In the News 16.2.09
Press freedom on decline, money talks, Burmese speaking Czech and much more
Written by Naďa Straková
PRESS FREEDOM IN ČR ON DECLINE. Last week saw Czech president sign a controversial bill which contains amendments that criminalize the disclosure of police wiretaps leaked to the media.
Since now on if a journalist decides to publish a police recording leaked to him or her in the interest of the public welfare, he or she can be fined up to eur 180 000 or in extreme cases jailed up to five years in prison.
The International Press Institute based in Vienna expressed concerns over the bill. In its press release iIts director David Dadge said that "Confidentiality of sources is there to protect investigative reporting, which is essential if journalists are to act in the public interest.''
Obviously, president Klaus does not think so.
Luckily, there are brave people who do not want to let lawmakers dictate journalists what to publish and what not. A group of senators have started to gather signatures to be able to file a complaint with the Constitutional court.
In the meantime, the Green Party lawmakers have been working on their own draft of the bill and will present it any time soon.
MONEY NOT ONLY TALKS BUT DECIDES TOO. Six companies and associations are interested in one of the biggest commissions in Czech history - a tender to clean up old ecological damage worth CZK 115 billion.
Despite the fact the Chamber of Commerce and the non-governmental anti-corruption organisation Transparency International had criticised the tender, the Finance Ministry opened the envelope with the names of the interested companies.
The ministry announced that the companies include PPF, owned by billionaire Petr Kellner (this company created an association with the firms AVE CZ, Dekonta and ECOSOIL), as well as Geosan, Marius Pedersen Engineering and two consortiums, created through the partnership of Czech companies and international companies.
And it will be the price that will decide, nothing or nobody else. ""The only evaluation criterion in the second round will be the price," finance ministry spokesman Ondřej Jakob said.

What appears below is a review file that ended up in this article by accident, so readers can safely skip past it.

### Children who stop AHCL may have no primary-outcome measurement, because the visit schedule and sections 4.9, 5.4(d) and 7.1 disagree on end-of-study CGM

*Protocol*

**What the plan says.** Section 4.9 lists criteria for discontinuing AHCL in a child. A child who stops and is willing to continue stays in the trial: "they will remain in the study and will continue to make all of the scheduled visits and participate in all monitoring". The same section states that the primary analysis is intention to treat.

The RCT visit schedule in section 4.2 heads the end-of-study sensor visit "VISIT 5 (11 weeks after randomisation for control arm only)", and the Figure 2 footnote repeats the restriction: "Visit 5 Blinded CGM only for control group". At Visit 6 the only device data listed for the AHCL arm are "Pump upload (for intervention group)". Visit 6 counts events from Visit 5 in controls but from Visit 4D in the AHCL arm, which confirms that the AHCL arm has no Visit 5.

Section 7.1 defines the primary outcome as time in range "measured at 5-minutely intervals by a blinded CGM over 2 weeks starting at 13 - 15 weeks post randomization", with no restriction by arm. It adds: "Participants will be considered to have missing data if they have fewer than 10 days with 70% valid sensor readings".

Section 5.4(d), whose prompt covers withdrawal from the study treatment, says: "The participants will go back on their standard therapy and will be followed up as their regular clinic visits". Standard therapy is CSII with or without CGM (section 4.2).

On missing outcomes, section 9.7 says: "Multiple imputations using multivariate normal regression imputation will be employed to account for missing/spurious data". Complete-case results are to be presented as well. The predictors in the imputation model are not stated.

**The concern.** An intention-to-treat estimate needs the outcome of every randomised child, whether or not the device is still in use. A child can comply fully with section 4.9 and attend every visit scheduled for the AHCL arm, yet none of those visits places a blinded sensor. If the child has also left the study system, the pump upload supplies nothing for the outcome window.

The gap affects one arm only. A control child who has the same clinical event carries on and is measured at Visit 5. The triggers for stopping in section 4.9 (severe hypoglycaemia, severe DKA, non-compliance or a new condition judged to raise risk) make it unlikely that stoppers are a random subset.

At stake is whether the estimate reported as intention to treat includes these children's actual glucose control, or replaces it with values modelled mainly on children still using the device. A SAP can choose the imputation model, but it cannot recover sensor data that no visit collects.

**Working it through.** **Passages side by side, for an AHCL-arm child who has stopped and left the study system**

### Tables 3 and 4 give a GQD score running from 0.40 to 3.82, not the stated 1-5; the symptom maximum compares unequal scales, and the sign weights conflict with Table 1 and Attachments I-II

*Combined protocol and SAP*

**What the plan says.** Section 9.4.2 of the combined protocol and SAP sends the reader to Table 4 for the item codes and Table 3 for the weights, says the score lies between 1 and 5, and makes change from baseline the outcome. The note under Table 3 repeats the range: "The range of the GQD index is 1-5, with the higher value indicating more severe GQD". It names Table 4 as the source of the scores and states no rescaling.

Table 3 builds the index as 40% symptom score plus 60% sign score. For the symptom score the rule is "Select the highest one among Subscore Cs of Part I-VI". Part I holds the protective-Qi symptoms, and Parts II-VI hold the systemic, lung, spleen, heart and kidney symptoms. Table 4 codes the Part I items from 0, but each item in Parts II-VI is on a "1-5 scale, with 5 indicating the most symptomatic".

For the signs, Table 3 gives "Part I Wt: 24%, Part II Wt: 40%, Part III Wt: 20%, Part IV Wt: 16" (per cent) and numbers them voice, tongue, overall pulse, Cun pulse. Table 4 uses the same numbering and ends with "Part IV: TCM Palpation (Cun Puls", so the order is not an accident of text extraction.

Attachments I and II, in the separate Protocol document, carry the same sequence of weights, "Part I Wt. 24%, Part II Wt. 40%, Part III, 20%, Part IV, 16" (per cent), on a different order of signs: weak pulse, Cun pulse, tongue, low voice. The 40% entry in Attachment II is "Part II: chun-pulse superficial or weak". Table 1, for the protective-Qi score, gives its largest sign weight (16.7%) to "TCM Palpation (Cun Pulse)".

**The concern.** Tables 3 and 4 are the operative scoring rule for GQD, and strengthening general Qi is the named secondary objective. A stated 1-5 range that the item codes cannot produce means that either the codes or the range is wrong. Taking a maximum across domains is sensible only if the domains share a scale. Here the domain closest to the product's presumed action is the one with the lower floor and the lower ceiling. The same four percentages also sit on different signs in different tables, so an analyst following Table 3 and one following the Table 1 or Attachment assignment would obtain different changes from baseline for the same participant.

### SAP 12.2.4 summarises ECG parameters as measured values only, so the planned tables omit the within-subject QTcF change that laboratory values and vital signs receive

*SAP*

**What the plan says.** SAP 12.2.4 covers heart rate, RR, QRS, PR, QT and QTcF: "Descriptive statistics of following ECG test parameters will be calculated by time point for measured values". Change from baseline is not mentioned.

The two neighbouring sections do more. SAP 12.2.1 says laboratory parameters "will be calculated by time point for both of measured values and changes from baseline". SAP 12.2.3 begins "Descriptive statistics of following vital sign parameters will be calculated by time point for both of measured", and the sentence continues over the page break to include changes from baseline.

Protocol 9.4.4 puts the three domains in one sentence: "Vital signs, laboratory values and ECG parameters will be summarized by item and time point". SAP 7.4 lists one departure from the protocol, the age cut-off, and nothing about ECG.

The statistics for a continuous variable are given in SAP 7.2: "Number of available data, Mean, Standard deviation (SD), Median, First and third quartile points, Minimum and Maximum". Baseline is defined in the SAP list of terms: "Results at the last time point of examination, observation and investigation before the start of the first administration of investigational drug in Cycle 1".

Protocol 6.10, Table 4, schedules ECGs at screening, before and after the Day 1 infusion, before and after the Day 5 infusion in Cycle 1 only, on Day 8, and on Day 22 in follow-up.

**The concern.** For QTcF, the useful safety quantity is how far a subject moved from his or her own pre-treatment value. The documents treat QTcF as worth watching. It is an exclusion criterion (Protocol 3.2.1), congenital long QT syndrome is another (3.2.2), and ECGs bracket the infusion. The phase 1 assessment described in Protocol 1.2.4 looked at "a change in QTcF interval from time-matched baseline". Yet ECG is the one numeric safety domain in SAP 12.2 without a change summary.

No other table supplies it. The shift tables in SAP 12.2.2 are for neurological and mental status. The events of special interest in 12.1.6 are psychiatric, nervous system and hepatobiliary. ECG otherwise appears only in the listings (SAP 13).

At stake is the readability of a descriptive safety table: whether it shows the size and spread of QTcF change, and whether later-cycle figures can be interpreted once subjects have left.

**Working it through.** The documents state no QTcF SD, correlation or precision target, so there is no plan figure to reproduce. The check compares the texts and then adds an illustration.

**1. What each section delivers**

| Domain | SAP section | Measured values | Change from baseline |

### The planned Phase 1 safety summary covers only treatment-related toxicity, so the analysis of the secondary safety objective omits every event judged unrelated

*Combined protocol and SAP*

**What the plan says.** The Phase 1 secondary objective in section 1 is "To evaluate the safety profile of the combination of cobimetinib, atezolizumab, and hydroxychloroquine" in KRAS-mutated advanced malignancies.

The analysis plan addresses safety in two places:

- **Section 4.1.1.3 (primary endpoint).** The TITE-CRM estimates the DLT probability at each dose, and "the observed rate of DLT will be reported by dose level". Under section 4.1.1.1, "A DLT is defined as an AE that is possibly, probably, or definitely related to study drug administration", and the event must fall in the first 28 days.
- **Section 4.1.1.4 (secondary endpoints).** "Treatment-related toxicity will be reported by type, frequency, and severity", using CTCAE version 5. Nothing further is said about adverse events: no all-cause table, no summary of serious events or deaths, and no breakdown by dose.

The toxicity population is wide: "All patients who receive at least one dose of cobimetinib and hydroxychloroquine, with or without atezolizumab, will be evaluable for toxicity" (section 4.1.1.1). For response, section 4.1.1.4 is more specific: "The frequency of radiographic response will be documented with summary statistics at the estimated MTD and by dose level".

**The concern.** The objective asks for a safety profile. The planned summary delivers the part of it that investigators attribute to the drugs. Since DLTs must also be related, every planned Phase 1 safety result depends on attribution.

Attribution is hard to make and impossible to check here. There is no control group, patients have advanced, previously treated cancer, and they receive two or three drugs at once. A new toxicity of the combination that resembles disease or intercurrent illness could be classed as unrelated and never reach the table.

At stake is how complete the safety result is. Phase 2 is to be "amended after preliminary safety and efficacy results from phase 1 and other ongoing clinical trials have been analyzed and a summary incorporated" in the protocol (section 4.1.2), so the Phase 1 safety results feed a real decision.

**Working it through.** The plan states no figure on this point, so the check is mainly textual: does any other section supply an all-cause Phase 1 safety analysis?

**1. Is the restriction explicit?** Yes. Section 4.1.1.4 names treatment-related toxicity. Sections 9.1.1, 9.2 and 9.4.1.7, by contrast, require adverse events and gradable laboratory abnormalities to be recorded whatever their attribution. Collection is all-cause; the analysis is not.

PROTECT AND DO NOT GAMBLE. Fretting about resurgent national hyper-protectionism in the EU, the Czech EU presidency convened a special summit to deal with the steps individual EU member states have taken to handle the economic storm sweeping across Europe.
Czech Civic Democrats are well-known free-marketeers, praised by the renowned British weekly The Economist, but the question is: Will they convince France or Germany to slow down in protecting their own markers? March 1 will tell.
BRAVE NEW MEMBERS OF CZECH SOCIETY. Amid the economic downturn and thousands of foreigners having lost their jobs in the country comes a second group of Burmese refugees that have received an asylum status from the Czech government.
But the UHNCR Prague representatives do not fear the new soon to be members of the Czech society would not be able to integrate and eventually become self-sufficient.
"They went through horrible things and they are motivated very much to integrate in the Czech society," added Miklušáková.
They are quick learners, that´s for sure. The first group that arrived in October already speaks basic Czech.
According to Miklušáková, they can say sentences like "I am going to the post office" or "I like cooking." I pay high respect to that, since I could hardly learn the sign and pronunciation of "toilet for women" in Burmese when visiting Yangon.
THE AIR, THE AIR IS EVERYWHERE. Breathe deep, while you sleep, breathe deep -
says one of the songs in the Hair musical.
Now, did you know that fine dust particles can be breathed in deep into the lungs and often contain carcinogens? This knowledge will not make us sleep any better but luckily, the Environment Ministry is trying to do something about it.
It is preparing an amendment to its "smog regulation" that could let regions or towns limit the main sources of pollution whenever they record an overly high concentration of fine dust particles. Up until now, officials were only able to limit traffic or factory production in cases of high concentration of sulphur or nitrogen.
Thus city officials could soon have a new tool how to ban cars from entering city centers in smoggy conditions or limit the production of power plants and other factories. The proposal of the regulation wants to enable towns and regions to be able to regulate pollution whenever there are higher dust levels all year long.
If everything goes as expected by the environment ministry, the regulation could come into effect before next heating season.
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